As we stroll into heart month (Feb), still the #1 killer of Americans - 20 years after the declaration to reduce heart-related deaths - here we are. Still. Trying like heck to reduce the risk of heart-related (and other co-morbidities) incidences.
According to statistics from the CDC in 2016, 610,000 heart-related deaths occur each year and it is the leading cause of death in both men and women. That is 1 in 4 Americans.
Why are we still here? After all, we know what we can do: exercise more, take our multivitamin, get regular checks-ups at our doctors' office and - oh yeah - eat more healthfully. Many of us are still sticking to our New Year's Resolutions!
Amid our plight to prepare more healthy home-cooked meals with an eye to consuming higher amounts of plant-based foods, with greater amounts of heart-protecting fiber, healthy, lean proteins, less sugar and processed foods, are we able to keep on with these habits - forever?
Some might say a resounding, "YES!", well, others...maybe...not so much. We have the statistics to prove it.
What do we do if we feel like we have "tried it all", and the results don't appear to be paying off?
What if we have test results, like an advanced lipoprotein or cardiometabolic profile that continue to stare us in the face and prove the errors of our ways? It's disheartening when the labors of our actions appear to be largely ignored by our body's metabolism.
Is it time to finally give up? Should New Year's Resolutions focus on some other aspect, other than finally getting healthy?
Perhaps it is time for a different approach…
The practice of fasting has had many surges over the millennia, extending from times of scarcity, to practices of mystics and religious groups and holidays to health-faddists. Some believed it brought spiritual enlightenment, or quick weight loss; while others believed it gave the digestive system a chance to rejuvenate itself, similar to the idea that adequate nightly sleep allows a reset of the nervous system.
It is largely this last assumption which has pioneered continued research into fasting and its multiple health benefits, including heart (but not limited to) health.1-4
I had the good fortune of learning first-hand about the incredible research into fasting this past December while attending the American Academy of Anti-Aging Medicine in Las Vegas. Valter Longo, PhD, who directs the USC Longevity Institute, expertly presented his research on fasting and its connection to a longer, healthier existence.5 Instead of fasting for long periods of time (4 days to a couple of weeks), the same benefits can be achieved through "Time-Restricted Fasting/Re-feeding" (TRF) or "Fasting-Mimicking Diet" (FMD). Below are two links to fascinating presentations featuring Dr. Longo and his work.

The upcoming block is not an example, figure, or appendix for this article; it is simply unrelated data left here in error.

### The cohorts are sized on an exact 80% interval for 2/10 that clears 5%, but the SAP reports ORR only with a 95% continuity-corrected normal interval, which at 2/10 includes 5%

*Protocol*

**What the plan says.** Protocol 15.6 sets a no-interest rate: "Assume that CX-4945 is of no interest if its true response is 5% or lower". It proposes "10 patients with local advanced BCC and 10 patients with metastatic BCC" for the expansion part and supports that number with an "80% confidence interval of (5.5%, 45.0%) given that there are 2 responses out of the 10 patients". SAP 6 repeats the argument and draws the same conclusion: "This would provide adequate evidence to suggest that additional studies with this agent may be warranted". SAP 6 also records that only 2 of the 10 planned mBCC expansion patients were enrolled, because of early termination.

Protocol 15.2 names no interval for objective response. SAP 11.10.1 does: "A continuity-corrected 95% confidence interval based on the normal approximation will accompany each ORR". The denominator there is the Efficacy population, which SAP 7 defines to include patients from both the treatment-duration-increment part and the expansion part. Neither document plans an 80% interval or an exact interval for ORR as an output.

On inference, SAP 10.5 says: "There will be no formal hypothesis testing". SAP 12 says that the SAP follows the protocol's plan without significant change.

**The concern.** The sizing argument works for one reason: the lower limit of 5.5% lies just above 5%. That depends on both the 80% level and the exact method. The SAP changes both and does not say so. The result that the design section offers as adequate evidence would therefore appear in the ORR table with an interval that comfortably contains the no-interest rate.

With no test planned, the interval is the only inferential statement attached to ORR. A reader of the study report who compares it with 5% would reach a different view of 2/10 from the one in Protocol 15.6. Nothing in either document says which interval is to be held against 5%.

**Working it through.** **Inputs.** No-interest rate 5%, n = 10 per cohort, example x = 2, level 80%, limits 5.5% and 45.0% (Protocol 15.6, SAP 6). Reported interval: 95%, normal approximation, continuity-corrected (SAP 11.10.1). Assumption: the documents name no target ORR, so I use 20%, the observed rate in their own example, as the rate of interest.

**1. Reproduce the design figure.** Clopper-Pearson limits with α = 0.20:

Essentially, with TRF and FMD, an individual can positively impact health for prolonged periods of time simply by choosing to consume all of their daily calories in an 8-hour window. If the first caloric consumption (this includes beverages so no cream or sugar in your coffee) of the day starts at 10:00 AM, an individual is done feeding by 6:00 that evening. If 11:00 is start time, 7:00 is finish time, and so forth.
What does FMD do, exactly?
The Fasting-Mimicking Diet creates the time needed to accomplish an "internal housekeeping" on the cellular level known to stimulate a pathway called: autophagy. Whether you choose to say it "Ah-tauf-ah-gee"or "auto-fay-gee" (I've learned both are right), somatic cells auto-phagocytize, literally eat themselves, to sweep out the debris of aberrant (faulty, damaged or maladapted) cells that build up in our cellular metabolism. Additionally, internal organs, like the heart, all shrink to their reset size, which allows for more effective functioning. When we eat too frequently and don't allow the digestive system to rest, clean and rebuild with re-feeding, autophagy processes are disrupted.
How will autophagy improve my heart health, specifically?
As noted earlier, autophagy has profound positive effects on many body systems and functions, as well as cancer prevention and other diseases, but one of the most researched areas in autophagy include cardiovascular disease. Since mitochondria are found in abundance within the cardiac muscle and TRF and FMD precipitate autophagy, another way fasting improves heart health might be through preserving mitochondrial integrity. 6
Dr. Longo's research has also shown that TRF and FMD influences cellular adaptive responses by reducing oxidative damage and inflammation; as well as optimizing energy metabolism and bolstering cellular protection.7
- Xie W, Zhou J. Aberrant regulation of autophagy in mammalian diseases. Biol Lett. 2018;14(1).
- O'Flanagan CH, Smith LA, McDonell SB, Hursting SD. When less may be more: calorie restriction and response to cancer therapy. BMC Med. 2017;15(1):106.
- Choi IY, Piccio L, Childress P, et al. A Diet Mimicking Fasting Promotes Regeneration and Reduces Autoimmunity and Multiple Sclerosis Symptoms. Cell Rep. 2016;15(10):2136-2146.
- Brandhorst S, Choi IY, Wei M, et al. A Periodic Diet that Mimics Fasting Promotes Multi-System Regeneration, Enhanced Cognitive Performance, and Healthspan. Cell Metab. 2015;22(1):86-99.
- Longo VD, Panda S. Fasting, Circadian Rhythms, and Time-Restricted Feeding in Healthy Lifespan. Cell Metab. 2016;23(6):1048-1059.
- Traba J, Sack MN. The role of caloric load and mitochondrial homeostasis in the regulation of the NLRP3 inflammasome. Cell Mol Life Sci. 2017;74(10):1777-1791.
- Longo VD, Mattson MP. Fasting: molecular mechanisms and clinical applications. Cell Metab. 2014;19(2):181-192.